Shameik Moore Dishes On His Roles In ‘Spider-Man: Across the Spider-Verse’ And ‘Wu-Tang: An American Saga’

The 28-year-old actor’s latest movie hit theaters on Friday (June 2).

Shameik Moore is one of the most notable rising actors in Hollywood right now and is building an impressive catalog of roles. Breaking out in movies like Dope and series like The Get Down, the 28-year-old actor has lately been part of numerous saga-inspired programs.

In 2018, he began as the character Miles Morales in Spider-Man: Into the Spider-Verse and five years later, he’s returning as the same character for Spider-Man: Across the Spider-Verse. He’s also had notable roles in Cut Throat City and Samaritan, among others, since his acting debut in 2010.

During an interview with BET Talks, Shameik Moore discussed his role as Miles Morales in Spider-Man: Across the Spider-Verse and how he’d love to act in a live-action version of the animated film. He also discussed the legacy of Spider-Man on the big screen, starting with Tobey Maguire as the lead man and kids wearing Halloween costumes. Moore also discussed his role as Raekwon in Hulu’s Wu-Tang: An American Saga. Read below.

BET: We're out here because Spider-Man: Across the Spider-Verse is about to drop. What did it feel like coming back to this role?

Shameik Moore: I feel lucky, feel blessed. I'm excited. I'm getting more excited as we get closer and closer. But I'm excited for people to see it more than anything. I got to check it out. So it's like a breath of relief.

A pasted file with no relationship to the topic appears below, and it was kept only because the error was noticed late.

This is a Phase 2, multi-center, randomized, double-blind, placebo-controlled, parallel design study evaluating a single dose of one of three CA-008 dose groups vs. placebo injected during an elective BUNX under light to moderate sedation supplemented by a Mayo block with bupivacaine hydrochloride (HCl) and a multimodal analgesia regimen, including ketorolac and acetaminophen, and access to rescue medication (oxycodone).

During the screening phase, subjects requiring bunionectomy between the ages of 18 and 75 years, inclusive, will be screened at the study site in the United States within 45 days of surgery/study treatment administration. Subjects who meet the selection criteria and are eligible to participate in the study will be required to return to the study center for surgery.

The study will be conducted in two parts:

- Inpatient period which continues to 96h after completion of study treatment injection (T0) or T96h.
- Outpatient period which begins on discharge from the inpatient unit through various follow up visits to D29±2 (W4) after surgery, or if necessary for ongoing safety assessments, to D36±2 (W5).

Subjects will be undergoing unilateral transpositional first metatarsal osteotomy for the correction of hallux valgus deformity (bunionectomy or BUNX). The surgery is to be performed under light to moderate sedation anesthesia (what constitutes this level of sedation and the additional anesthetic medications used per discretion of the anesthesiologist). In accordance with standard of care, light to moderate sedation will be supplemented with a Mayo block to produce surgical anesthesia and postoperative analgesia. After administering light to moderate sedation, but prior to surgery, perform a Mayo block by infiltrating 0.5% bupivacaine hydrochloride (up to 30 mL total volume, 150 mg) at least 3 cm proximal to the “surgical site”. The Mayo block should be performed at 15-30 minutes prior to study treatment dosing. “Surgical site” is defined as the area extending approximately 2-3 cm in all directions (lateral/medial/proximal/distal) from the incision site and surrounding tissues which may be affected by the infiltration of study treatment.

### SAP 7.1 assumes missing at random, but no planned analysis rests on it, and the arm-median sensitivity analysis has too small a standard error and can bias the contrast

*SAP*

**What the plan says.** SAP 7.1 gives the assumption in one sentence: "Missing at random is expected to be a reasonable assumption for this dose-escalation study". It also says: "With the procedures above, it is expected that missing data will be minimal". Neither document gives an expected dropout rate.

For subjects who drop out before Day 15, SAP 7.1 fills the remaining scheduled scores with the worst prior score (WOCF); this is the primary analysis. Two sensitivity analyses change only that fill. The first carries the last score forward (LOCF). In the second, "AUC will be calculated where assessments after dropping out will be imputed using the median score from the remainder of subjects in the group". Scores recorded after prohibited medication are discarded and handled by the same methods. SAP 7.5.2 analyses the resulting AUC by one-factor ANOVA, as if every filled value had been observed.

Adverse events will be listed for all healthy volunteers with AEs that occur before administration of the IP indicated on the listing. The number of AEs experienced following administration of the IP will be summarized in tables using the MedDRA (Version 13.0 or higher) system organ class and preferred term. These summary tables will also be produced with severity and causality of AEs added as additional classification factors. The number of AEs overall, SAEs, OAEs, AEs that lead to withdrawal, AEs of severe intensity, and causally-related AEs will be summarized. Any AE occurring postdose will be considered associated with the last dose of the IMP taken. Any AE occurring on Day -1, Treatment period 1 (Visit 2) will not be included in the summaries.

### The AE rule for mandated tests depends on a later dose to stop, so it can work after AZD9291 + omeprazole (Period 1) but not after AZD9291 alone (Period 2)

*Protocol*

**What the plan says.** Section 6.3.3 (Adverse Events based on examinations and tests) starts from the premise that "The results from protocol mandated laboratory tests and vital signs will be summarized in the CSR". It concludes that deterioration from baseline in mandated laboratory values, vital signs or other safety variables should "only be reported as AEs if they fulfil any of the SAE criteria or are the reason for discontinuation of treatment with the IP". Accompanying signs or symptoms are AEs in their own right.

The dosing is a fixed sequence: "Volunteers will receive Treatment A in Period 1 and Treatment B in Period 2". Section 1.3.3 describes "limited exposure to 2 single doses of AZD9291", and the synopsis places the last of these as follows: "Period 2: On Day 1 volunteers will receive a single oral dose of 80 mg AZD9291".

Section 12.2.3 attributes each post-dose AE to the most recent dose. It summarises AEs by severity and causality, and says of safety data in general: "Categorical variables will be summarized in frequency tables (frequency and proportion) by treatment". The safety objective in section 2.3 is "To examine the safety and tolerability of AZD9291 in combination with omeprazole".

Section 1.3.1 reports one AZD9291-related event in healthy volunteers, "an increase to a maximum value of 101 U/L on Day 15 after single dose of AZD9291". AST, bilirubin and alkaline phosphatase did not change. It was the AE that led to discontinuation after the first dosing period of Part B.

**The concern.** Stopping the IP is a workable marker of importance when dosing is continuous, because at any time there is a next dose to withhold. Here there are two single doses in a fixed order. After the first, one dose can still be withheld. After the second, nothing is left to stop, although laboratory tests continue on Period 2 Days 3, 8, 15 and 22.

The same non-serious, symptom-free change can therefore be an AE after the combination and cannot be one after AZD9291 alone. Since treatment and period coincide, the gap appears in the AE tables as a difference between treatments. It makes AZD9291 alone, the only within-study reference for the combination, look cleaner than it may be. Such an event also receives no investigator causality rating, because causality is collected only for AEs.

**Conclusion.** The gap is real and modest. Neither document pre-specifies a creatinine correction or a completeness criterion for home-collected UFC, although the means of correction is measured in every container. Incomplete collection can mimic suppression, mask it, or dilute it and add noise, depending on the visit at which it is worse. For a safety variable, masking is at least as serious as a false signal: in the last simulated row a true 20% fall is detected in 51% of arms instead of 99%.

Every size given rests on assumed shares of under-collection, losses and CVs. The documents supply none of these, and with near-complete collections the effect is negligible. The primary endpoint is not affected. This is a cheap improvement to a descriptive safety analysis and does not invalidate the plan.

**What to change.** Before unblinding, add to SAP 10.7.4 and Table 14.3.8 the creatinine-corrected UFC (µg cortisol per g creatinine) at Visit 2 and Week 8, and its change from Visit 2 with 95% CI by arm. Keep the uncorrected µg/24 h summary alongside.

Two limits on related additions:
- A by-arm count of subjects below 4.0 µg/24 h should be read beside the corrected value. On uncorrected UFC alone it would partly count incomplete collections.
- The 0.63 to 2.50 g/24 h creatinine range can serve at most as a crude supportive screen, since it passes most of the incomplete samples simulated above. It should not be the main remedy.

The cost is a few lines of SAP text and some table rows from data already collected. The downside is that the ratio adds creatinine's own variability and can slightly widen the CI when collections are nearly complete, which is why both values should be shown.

BET: How would you say Miles has grown since we last saw him?

SM: Well, it's been a year and a half in between each movie. And in the first film, we see Miles struggling and taking that leap of faith, but he embraces the fact that he's Spider-Man. By the end of the movie he figures out how to use his powers and he gets his friends home and he defeats Kingpin and we stopped there. In the second film, he's comfortably Spider-Man but he's bored with the petty thefts and the low level villains. He's looking for challenges and he's trying to be the best version of himself and test himself, like getting another championship ring. We kind of follow him on that journey as he's seeking that validation from himself and others. He realizes that it's more of an internal thing. It's about how you wear the mask, following a moral compass.

BET: In their original Tobey Maguire version, the motto is “with great power comes great responsibility.” So in this one it’s like, anyone can wear the mask but it's how you wear it makes you a hero. What is the significance and changing the outlook on that?